Only a few days ago, at the National Climate Conference attended by the Prime Minister, all speakers were men. This highlights the need for diverse representation. We must not forget that climate change affects women, youth, and children the most.

I am from Solukhumbu. When glaciers melt, it results in challenges like flooding in low-lying areas. When it rains in Kathmandu, I think, 'Oh, what happened there!' Therefore, climate change is not isolated, it is interconnected.

Another issue is, if we talk about the youth, they have climate anxiety. I am worried about what the future will be like. Earlier, there used to be traditional goals to earn money, build a house, and start a family, but in our era, rather than earning money and building a house, there is concern about where to erect the structure when the earth itself is not safe.

It is asserted that the climate has undergone a change, a crisis has emerged, and Earth is not merely warming but the ‘era of global boiling’ has arrived. Despite this critical situation, global leaders have not adequately addressed it; their responses appear to be mere lip service. Rather than fostering genuine engagement, the youth seem to be merely grouped together without meaningful participation. In this regard, our intention is not solely to assign blame but to actively collaborate, working towards progress from Nepal to the international stage.

Impact of climate change is increasing

Given the challenges we face, we have the opportunity to take a leadership role globally. Despite being behind in crucial aspects of physical infrastructure such as basic education, health, and electricity, climate change has jeopardized our fragile infrastructure. We need to share our communities' best practices in addressing these issues with the world.

Raising issues should not be reserved for international forums; we need to assert our concerns in various meetings throughout the year, not just during COP sessions.

The effectiveness of the mountain issue, similar to the Arctic region's case, should be highlighted, and inclusiveness in COP processes, especially youth participation must be increased.

COP's process is slow. After three decades of fighting, the Loss and Damage Fund has been established. Civil society and youth society have also been making a strong presence and voice in this process. Cope should be made more inclusive.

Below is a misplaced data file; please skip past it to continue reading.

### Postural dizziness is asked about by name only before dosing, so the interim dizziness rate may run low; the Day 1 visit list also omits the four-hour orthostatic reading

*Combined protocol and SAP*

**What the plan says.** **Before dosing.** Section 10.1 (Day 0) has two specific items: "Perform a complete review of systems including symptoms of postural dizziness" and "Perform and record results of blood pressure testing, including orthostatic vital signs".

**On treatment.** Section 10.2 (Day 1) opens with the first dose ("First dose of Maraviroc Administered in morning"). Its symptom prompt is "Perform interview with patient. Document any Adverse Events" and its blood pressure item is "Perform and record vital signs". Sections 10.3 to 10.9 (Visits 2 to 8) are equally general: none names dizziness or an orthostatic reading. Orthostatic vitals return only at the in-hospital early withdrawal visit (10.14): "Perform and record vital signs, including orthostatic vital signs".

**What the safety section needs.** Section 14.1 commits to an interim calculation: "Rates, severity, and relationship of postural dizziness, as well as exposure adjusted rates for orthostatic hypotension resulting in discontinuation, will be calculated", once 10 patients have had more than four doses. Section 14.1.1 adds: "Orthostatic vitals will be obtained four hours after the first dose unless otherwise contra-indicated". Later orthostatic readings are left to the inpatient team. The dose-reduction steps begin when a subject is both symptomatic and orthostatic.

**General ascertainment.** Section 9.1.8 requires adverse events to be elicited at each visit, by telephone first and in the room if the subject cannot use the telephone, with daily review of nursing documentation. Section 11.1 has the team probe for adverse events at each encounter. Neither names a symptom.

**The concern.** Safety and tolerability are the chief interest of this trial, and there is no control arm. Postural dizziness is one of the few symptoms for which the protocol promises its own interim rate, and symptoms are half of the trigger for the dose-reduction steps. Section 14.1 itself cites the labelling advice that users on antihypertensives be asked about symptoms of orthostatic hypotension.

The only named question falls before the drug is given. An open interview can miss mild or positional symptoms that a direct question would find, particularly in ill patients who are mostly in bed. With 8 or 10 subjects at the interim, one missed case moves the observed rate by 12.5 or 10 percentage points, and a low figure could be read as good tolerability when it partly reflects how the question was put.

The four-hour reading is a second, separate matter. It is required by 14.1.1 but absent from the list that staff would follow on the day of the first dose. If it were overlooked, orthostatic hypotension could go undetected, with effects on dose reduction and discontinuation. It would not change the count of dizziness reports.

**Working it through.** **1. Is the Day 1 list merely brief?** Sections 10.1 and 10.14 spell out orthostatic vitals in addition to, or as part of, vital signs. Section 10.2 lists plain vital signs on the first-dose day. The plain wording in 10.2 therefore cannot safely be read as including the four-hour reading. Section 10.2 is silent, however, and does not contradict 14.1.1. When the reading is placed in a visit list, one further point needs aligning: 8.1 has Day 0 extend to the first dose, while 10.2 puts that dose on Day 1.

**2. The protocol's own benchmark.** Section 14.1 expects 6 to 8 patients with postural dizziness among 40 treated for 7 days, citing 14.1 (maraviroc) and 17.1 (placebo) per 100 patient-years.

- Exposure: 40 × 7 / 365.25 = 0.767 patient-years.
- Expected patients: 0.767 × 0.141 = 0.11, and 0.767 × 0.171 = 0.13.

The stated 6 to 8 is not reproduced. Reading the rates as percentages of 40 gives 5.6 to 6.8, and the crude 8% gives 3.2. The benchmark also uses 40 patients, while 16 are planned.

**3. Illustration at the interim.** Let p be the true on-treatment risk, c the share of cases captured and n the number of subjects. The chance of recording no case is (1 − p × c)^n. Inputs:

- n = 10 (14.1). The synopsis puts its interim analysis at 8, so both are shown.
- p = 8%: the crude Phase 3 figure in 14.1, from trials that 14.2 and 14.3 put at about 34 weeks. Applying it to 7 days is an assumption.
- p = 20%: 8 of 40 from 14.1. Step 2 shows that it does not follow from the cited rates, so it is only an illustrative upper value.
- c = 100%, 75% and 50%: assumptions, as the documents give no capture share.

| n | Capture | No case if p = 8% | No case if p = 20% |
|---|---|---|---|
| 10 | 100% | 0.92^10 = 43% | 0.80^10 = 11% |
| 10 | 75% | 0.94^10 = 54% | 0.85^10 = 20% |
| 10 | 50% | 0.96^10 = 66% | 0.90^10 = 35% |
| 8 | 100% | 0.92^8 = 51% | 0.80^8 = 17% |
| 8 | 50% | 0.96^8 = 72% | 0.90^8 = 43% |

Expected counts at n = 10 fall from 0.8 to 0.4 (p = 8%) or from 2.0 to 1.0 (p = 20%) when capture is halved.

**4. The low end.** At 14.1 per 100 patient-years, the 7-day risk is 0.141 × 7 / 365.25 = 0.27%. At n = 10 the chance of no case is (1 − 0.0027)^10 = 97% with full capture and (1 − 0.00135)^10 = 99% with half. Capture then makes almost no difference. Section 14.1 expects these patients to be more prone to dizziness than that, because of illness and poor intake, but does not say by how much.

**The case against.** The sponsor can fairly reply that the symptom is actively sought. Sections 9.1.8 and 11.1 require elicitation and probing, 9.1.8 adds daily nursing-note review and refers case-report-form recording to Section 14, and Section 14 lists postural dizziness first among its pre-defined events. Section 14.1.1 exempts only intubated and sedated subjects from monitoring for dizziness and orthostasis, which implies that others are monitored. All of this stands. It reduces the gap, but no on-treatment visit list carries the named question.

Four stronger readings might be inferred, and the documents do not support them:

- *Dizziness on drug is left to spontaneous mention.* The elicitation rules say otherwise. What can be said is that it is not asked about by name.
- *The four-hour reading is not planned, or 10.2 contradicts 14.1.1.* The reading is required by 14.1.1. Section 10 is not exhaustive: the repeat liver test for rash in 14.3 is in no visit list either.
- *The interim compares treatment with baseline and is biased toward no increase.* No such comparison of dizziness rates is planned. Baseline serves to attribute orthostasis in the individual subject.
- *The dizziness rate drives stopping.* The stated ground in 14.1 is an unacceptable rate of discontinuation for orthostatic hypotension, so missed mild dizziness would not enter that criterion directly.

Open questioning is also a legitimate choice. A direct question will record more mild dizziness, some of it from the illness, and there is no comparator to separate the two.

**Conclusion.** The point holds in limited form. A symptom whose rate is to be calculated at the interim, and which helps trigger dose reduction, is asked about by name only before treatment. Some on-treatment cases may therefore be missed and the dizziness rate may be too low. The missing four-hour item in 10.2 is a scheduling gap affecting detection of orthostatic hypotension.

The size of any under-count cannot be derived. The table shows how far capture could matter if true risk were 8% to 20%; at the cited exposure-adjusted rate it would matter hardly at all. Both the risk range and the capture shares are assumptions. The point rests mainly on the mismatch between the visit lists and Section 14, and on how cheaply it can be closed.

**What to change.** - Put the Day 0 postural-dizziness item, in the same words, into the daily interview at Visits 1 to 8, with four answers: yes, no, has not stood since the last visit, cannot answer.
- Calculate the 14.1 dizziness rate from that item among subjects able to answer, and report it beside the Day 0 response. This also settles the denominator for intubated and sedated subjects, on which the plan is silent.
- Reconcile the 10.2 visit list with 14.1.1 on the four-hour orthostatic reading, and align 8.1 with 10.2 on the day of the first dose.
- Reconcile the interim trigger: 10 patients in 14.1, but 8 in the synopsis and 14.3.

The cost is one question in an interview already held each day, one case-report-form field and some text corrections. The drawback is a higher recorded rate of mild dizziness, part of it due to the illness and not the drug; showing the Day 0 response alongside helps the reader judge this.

While the COP process has been slow, recent achievements like the establishment of the Loss and Damage Fund after three decades of struggle show progress. Civil society and youth are making impactful contributions, emphasizing the need for a more inclusive COP.

Though the COP process has been slow, recent accomplishments, such as the establishment of the Loss and Damage Fund after three decades of advocacy, demonstrate notable progress. Civil society and the youth are actively contributing in the process. COP needs to be made more inclusive.

Dr Popular Gentle-Development Management Expert on environment and climate change to PM of Nepal

First, we need to understand why we are among the most climate-vulnerable nations in the world. We are geographically vulnerable. Research has shown that as altitude increases, so does temperature. The Paris Agreement calls for limiting temperature rise to 1.5 degrees by the end of this century.

Research has shown that the temperature in Nepal's mountains will increase by 1.8 degrees Celsius by the year 2050. Another thing is that our social and economic conditions and adaptive capacity are weak; we do not have the ability to withstand climate impacts in time.

Nepal has made adequate policy arrangements in the field of climate change. We have a climate policy and a blueprint for the Nationally Determined Contributions (NDCs), the National Adaptation Plan (NAP). We have a commitment to reduce net carbon emissions to zero by 2045.

Similarly, we have expressed our commitment that we will go for clean energy. In a country like Nepal, we have said that 45 to 46 percent forest area will be maintained.